TCP/IP Address Resolution For IP Multicast Addresses
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Dealing With Multiple IP Addresses Mapped To One Multicast Hardware Address
Of course, there are 28 unique bits in IP multicast addresses, so this is a bit of a problem. J What it means is that there is no unique mapping between IP multicast addresses and Ethernet multicast addresses. Since 5 of the 28 bits of the multicast group cannot be encoded in the Ethernet address, 32 (25) different IP multicast addresses map onto each possible Ethernet multicast address. In theory, this would be a problem, but in practice, it isn't. The chances of any two IP multicast addresses on a single network mapping to the same Ethernet multicast address at the same time are pretty small.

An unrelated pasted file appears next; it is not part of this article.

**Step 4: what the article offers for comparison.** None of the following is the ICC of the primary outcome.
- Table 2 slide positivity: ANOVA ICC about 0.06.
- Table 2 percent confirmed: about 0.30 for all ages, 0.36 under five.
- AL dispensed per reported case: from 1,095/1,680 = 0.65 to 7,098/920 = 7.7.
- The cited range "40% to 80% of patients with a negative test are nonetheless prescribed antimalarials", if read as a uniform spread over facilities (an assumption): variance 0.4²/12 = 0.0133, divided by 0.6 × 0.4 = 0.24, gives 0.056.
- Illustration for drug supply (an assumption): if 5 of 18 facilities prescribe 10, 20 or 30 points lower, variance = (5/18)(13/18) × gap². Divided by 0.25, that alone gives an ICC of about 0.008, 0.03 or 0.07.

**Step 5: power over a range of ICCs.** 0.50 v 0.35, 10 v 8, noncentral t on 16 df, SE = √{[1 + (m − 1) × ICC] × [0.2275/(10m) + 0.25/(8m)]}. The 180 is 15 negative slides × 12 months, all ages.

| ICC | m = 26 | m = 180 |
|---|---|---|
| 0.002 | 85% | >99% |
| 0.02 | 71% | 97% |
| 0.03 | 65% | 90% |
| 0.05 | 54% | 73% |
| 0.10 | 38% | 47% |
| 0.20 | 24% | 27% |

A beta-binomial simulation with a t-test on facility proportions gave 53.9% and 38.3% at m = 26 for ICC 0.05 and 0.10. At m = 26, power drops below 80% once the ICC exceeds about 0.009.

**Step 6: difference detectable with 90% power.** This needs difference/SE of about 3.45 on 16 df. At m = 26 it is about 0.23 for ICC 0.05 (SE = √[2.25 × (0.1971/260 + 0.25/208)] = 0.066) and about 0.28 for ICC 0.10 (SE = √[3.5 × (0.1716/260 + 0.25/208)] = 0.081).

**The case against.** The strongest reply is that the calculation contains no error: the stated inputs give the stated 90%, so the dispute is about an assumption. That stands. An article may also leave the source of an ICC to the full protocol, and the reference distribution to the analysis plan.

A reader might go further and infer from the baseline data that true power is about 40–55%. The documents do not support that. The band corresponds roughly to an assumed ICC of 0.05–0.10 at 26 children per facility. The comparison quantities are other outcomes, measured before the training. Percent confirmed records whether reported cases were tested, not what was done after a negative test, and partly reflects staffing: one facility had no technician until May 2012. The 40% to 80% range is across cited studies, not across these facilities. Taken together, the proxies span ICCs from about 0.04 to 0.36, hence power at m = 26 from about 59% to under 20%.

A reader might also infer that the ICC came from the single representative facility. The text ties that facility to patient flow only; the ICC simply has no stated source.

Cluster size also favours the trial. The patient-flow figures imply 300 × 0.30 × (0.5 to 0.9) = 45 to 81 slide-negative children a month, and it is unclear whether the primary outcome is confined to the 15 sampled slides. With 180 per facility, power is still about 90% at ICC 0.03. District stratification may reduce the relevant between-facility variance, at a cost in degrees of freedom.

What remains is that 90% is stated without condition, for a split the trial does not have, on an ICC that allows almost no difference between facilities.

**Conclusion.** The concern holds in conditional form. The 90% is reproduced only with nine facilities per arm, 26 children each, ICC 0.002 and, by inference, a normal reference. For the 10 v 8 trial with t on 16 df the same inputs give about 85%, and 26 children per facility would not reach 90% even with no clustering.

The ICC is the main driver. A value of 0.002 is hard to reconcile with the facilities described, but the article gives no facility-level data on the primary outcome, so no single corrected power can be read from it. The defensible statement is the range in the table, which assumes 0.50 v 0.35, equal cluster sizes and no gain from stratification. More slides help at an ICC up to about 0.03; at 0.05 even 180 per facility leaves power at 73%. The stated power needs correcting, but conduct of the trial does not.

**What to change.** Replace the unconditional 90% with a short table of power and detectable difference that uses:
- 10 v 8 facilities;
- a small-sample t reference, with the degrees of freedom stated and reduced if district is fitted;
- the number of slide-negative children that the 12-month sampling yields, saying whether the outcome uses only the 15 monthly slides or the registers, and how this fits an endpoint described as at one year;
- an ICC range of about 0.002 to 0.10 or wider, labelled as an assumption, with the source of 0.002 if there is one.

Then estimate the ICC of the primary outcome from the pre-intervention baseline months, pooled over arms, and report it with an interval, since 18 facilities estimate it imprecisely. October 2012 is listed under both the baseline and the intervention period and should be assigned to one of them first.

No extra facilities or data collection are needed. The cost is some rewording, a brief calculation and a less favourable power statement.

Still, it is possible that two IP multicast groups might be in use on the same physical network and might map to the same data link layer multicast address. For this reason, devices must not assume that all multicast messages they receive are for their groups; they must pass up the messages to the IP layer to check the full IP multicast address to make sure they really were supposed to get the multicast datagram they received. If they accidentally get one that was intended for a multicast group they are not a member of, they discard it. This happens infrequently so the relative lack of efficiency is not a large concern.
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